Make Partnerships Possible

It’s 9:00 a.m. on a Monday. You have just returned from vacation and haven’t touched your day-planner in a week. Your voice mail reports 18 new messages, and the inbox on your desk is stacked so high it looks like a model of the Sears Tower.

Here are some tips on making sponsorships work.

Then you receive a call from your boss: “We’re going to need at least $25,000 in sponsorship money for the upcoming festival!”

You panic and break into a sweat.

You were supposed to create sponsorships for the entire year, but … Where do you begin?

Sponsorship is a cornerstone of any successful agency fundraising plan. According to the IEG Sponsorship Report’s annual survey, corporations around the globe will spend more than $24.6 billion sponsoring sports, arts, entertainment, causes and events.

If corporations are creating sponsorship line-items in their budgets, and your agency plans, operates, and hosts sports, arts, entertainment and events, what are you waiting for?

Park and recreation agencies can certainly create and manage their own sponsorship programs. The Batavia Park District in Illinois has raised thousands of sponsorship dollars in connection with its events and programs.

Try following the steps Batavia took, and then run in new directions.

Step 1: Create An Inventory List And Rate Card

When you step into a restaurant, the host hands you a menu. Perhaps you had intended to order a burger, but you had no idea how appealing the prime rib would be. And how about those desserts?

It’s just as appealing with potential sponsors. When they come to the table, they should be able to see all of their options. That’s why an inventory list and a rate card “menu” of sponsorship opportunities available within the park and recreation agency should be created.

In brainstorming for ideas, snag a copy of last year’s budget and note where programs and events overspent, or where opportunities present themselves. Don’t rule out items like candy for the Easter egg hunt, T-shirts for day camp, mileage signs for the 5K/10K races or a banner for the teen center.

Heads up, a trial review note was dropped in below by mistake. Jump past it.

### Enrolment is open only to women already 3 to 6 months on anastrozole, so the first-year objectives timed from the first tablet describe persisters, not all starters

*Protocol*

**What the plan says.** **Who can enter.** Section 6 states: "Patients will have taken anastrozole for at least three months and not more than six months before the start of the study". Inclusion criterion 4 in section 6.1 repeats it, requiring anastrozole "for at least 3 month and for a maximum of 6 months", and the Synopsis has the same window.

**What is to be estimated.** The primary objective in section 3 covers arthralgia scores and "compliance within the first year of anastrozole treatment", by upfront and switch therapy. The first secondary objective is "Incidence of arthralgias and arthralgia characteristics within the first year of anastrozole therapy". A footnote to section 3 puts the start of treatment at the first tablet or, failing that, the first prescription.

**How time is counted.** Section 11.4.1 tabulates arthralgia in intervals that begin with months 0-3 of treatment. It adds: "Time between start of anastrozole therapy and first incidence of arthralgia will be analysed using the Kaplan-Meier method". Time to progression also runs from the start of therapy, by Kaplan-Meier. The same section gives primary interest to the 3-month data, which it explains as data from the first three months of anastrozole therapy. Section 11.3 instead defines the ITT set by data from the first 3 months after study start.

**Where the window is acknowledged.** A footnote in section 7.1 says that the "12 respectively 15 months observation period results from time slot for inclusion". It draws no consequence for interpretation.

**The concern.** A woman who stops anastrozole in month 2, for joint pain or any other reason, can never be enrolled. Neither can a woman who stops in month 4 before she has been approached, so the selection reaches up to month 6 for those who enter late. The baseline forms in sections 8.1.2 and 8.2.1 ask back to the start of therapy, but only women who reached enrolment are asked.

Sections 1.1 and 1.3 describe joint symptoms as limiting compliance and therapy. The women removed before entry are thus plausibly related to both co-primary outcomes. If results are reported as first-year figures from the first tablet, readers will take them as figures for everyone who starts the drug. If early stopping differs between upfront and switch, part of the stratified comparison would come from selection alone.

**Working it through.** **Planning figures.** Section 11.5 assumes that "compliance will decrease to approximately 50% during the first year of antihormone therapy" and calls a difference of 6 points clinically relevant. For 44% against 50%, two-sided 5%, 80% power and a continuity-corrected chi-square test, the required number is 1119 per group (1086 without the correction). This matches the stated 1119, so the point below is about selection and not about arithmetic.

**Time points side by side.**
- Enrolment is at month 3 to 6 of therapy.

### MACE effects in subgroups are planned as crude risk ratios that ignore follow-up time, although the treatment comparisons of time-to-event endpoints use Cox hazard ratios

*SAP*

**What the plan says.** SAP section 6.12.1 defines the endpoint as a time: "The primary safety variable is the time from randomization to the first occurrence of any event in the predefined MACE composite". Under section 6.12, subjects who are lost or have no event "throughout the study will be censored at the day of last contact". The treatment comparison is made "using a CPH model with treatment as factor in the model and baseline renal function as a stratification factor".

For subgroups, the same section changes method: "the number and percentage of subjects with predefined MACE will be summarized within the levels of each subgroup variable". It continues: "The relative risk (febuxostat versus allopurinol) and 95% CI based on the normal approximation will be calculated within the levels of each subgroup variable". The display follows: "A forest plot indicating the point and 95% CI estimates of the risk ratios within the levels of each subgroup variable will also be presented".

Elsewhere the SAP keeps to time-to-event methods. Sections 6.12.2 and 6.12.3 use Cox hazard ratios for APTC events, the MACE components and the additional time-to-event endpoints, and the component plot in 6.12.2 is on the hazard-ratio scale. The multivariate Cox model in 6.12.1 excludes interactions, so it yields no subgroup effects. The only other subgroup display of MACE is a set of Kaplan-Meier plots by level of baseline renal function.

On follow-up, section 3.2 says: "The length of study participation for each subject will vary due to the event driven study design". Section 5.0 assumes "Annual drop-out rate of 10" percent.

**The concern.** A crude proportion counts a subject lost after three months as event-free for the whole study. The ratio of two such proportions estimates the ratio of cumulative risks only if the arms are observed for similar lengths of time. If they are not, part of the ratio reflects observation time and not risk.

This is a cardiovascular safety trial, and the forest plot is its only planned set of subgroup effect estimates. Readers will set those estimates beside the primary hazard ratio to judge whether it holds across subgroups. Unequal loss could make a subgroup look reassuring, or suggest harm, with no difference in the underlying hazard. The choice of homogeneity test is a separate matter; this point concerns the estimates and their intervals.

Crank The Numbers

After each season, note how much was spent on those items that could be potentially underwritten by sponsors. Apply the necessary math to figure out the unit price of each item. Building the rate card based on reasonably estimated costs (based on historic costs) makes the card an important internal tool in gauging appropriate package-pricing and value.

Since no two proposals will be identical, it will be necessary to calculate each sponsorship item so that every package can be correctly priced.

But it’s not enough to know cost numbers. Sponsors want a real sense of benefits, too. Because sponsorship is more labor-intensive than measured media, and lacks guarantees, such as advertising’s “make goods,” it must overdeliver. For every $1 that sponsors invest, they should receive at least $1.50 worth of benefits.

When a company commits funds to support a program, it expects the folks running the program to have measurable goals and expectations. Some are simple to figure, for example, the number of people reached through a given program or event and comparison data with prior years.

Measuring other benefits, for example, quantifying the effectiveness of a literacy program, can be more difficult. (You might want to know the number of people helped or the average beginning and ending grade-level reading scores of the participants.)

Probably, the people at your agency who run an event or program have some measuring sticks in place. Be sure to tap their expertise before you describe a program or an event’s benefits to a potential sponsor.

Perform A Value Assessment

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